In this interview with our own Sarah Collett, Dr. Thomas G. Alexander covers the broad spectrum of his many historical writings and research. From Post Manifesto Polygamy, to Mormons in American Politics, to the Word of Wisdom, and Evolution, Dr. Alexander provides an overview of many topics of interest within contemporary Mormon Scholarship.
Dr. Alexander’s thoughts and research provide an interesting examination of how revelation, doctrine, culture, and human weakness connect and intermingle into the inspiring yet imperfect religious movement of Mormonism. Thomas Alexander explains how his awareness of what can be complicated and challenging issues have broadened and deepened his own connection to Mormonism. He stands as a brilliant model of thoughtful belief, and has provided our community an amazing legacy of wisdom, faith, and scholarship.
We would like to offer our sincere thanks and gratitude for Dr. Thomas G. Alexander for taking the time to share his thoughts with us and our listeners. Enjoy.
Dr. Thomas G. Alexander is an American and Mormon Historian, and professor emeritus of Brigham Young University. Please review the links below for content referenced in this podcast and other information about Dr. Alexander.
Mormon Scholars Testify: Thomas Alexander
Mormonism in Transition
Things in Heaven and Earth: The Life and Times of Wilford Woodruff
The New Mormon History
I feel like this doesn’t really give a very full/balanced history of the pre-post manifesto polygamy history.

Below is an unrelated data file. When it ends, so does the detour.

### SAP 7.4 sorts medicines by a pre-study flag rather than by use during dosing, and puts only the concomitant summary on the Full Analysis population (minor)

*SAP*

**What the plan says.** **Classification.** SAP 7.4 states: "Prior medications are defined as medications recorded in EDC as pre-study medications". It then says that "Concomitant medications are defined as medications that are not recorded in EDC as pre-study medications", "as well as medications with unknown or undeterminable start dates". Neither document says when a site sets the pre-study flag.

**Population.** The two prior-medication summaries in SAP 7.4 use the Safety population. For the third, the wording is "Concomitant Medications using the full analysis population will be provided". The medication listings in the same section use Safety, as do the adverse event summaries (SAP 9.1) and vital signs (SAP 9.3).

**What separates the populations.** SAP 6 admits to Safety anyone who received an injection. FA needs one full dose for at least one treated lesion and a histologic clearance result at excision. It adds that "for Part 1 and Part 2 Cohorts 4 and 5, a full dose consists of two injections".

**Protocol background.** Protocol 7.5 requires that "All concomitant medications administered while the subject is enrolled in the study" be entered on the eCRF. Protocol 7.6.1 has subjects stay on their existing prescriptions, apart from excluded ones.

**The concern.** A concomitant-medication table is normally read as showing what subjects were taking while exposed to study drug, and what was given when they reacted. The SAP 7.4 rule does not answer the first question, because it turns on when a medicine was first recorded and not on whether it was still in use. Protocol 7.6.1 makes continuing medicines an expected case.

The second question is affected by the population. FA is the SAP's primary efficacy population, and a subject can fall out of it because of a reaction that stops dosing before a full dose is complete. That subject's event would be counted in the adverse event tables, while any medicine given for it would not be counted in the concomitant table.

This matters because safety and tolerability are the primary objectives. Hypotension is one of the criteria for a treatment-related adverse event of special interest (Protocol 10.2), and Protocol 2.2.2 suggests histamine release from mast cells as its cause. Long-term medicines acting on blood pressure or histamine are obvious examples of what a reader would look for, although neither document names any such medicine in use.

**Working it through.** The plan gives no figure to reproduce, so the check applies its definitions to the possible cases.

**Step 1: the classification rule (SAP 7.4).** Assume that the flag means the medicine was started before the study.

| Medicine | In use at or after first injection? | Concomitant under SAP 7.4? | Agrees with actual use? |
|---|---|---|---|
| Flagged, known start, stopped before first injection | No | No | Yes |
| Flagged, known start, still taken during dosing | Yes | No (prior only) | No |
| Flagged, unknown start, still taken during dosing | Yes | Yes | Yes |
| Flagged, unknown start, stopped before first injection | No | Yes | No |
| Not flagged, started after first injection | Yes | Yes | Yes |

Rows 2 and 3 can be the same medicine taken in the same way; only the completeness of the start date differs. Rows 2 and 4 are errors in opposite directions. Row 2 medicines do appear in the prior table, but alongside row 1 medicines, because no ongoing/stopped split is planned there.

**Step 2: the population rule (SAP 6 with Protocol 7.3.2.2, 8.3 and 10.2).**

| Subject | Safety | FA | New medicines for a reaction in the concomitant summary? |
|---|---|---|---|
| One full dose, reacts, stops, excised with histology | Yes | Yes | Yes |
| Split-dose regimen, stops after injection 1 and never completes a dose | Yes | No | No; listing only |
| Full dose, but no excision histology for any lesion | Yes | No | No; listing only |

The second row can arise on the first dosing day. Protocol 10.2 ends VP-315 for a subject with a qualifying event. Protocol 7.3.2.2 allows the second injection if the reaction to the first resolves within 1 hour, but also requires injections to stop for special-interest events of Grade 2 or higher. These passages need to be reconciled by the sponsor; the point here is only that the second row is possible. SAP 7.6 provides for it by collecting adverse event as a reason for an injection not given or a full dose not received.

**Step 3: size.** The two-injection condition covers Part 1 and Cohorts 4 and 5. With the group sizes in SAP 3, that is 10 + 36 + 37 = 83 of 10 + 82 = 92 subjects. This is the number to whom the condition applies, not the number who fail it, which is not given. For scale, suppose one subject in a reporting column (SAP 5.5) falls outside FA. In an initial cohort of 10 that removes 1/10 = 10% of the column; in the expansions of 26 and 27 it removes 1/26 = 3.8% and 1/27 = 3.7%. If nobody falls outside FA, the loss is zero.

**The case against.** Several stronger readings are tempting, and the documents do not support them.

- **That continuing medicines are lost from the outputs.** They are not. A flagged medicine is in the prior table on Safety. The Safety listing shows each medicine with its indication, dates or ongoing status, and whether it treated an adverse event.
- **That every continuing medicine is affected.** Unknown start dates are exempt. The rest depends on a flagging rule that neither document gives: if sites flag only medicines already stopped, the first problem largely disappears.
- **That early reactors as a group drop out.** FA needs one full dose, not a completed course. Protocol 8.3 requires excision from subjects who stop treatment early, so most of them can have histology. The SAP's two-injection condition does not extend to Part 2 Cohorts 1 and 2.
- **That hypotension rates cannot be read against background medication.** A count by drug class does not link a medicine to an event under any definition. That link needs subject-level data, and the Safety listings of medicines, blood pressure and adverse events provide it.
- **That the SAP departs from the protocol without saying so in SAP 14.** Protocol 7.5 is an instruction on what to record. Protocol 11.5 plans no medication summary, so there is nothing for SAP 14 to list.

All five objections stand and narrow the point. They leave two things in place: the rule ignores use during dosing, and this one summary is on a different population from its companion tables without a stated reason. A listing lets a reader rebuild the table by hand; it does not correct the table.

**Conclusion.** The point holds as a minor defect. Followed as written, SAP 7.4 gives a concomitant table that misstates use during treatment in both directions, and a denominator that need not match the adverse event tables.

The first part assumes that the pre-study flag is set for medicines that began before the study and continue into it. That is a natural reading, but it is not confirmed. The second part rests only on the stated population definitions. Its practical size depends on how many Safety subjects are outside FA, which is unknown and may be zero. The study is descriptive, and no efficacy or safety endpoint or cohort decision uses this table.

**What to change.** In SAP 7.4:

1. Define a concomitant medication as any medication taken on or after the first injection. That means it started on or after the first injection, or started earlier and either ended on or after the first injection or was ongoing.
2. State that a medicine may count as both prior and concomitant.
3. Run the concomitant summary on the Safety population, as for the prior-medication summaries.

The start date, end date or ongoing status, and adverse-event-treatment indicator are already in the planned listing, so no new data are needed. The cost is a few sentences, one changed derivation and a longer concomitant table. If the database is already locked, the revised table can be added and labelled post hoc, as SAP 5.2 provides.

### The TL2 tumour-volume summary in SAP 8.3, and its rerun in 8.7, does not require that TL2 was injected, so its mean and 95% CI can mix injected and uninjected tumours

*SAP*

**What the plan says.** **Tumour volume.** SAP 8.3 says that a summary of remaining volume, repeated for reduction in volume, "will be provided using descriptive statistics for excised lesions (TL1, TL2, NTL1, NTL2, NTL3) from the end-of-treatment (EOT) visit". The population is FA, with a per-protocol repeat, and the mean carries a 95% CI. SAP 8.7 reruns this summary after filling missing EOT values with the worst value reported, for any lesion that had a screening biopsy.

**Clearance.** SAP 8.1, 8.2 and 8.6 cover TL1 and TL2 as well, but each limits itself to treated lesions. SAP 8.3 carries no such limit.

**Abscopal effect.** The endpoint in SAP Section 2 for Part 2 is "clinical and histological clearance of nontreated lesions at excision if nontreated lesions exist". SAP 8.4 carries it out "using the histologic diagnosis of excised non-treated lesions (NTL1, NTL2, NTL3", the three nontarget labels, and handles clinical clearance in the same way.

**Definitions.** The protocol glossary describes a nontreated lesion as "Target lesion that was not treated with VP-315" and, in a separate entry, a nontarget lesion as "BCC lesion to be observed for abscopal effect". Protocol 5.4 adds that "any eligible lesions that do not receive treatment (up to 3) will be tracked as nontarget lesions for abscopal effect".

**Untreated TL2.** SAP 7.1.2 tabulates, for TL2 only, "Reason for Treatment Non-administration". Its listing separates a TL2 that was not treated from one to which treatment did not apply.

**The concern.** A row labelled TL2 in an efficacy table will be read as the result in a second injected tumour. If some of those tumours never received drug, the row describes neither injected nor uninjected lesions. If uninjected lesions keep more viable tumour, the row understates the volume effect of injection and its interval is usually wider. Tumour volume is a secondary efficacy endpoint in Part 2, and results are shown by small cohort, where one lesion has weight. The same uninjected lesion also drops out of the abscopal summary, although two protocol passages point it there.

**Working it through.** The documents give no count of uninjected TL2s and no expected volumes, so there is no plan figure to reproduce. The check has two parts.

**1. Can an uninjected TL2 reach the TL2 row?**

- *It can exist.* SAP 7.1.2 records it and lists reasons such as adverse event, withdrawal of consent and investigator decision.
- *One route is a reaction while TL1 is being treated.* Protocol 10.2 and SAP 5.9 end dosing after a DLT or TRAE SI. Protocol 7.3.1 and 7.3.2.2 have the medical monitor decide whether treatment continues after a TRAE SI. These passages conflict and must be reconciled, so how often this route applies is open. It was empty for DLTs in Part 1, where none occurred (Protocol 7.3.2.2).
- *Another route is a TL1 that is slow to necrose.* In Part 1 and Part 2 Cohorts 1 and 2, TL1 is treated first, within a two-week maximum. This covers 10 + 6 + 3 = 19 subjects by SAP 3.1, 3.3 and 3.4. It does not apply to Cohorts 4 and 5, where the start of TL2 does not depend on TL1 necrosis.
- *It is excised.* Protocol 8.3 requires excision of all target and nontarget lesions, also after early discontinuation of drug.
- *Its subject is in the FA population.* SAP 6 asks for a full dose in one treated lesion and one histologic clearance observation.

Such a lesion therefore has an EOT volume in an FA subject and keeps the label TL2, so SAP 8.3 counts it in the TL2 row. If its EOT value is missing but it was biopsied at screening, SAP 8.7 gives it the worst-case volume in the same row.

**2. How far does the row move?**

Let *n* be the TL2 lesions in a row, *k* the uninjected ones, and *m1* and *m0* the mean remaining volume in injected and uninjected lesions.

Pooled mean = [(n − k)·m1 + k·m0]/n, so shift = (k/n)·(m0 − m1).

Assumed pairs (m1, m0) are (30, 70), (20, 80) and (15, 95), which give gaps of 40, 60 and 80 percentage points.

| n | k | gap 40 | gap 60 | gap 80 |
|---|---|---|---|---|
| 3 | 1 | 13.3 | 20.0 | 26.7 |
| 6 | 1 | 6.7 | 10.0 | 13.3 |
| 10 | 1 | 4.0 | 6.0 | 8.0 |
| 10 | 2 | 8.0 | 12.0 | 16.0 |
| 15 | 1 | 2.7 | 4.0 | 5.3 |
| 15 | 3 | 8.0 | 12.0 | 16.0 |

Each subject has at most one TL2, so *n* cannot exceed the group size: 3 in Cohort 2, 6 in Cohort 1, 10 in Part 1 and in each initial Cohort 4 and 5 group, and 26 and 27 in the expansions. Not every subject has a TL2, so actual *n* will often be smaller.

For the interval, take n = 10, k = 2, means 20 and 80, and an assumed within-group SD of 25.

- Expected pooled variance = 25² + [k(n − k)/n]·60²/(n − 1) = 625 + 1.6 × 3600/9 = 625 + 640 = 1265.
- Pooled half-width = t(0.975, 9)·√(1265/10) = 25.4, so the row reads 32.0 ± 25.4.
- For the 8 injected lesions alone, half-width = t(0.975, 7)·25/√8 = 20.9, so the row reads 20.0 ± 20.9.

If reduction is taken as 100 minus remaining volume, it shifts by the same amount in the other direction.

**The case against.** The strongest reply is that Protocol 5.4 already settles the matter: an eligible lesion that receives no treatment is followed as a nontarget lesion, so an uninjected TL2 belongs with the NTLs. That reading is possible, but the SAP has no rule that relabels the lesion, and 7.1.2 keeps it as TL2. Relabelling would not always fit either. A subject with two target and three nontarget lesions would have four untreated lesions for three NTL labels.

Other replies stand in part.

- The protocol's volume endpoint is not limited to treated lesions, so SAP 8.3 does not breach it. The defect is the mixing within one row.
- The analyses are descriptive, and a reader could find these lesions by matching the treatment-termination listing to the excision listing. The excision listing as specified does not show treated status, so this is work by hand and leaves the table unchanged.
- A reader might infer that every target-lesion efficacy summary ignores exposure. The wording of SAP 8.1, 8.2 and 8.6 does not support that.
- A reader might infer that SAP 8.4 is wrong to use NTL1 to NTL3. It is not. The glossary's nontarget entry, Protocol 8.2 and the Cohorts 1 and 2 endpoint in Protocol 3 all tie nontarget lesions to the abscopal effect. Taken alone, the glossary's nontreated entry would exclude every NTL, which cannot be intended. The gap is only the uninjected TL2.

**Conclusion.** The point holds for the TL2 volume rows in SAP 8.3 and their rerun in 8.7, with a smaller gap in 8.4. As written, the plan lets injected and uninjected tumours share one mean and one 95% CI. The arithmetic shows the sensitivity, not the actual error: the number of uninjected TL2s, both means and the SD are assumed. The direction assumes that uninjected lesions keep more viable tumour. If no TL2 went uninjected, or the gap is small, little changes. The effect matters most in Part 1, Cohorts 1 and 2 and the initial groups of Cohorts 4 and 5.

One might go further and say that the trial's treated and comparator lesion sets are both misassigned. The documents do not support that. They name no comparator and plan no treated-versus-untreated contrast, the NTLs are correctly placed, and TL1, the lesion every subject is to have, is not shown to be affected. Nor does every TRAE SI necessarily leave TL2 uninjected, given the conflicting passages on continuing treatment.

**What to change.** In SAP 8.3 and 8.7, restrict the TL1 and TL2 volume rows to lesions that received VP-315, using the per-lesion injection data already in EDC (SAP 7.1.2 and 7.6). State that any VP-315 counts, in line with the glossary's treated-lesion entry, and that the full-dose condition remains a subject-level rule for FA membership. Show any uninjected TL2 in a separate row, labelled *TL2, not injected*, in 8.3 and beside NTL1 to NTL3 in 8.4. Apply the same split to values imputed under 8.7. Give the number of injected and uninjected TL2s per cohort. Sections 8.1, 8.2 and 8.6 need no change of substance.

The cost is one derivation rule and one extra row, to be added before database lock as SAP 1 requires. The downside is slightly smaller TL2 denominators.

You get a lot more/better history from researcher Daymon Smith:
well done interview. In my estimation mormonism in Transition is an essential for any serious student of mormonism or any mormon as a serious student of his/her own religion. I think that more time should have been given to discuss the very important discussion that T Alexander notes in his book about what essentially amounted to a federal government ‘bailout’ of the church owned sugar enterprises throughout Utah and Idaho during the 30’s and 40’s. This is a little discussed parallel to today’s economic debates over government involvement in private enterprise for the greater good (in the case of extraordinary systematic failure as during the economic crisis which came to a head in 2008). Fascinating because T Alexander is one of the few sources (of which I know) that has accurately documented the history of this situation would would undoubtedly be considered a deep embarassement if not outright denied by the tea party republican mormons of today.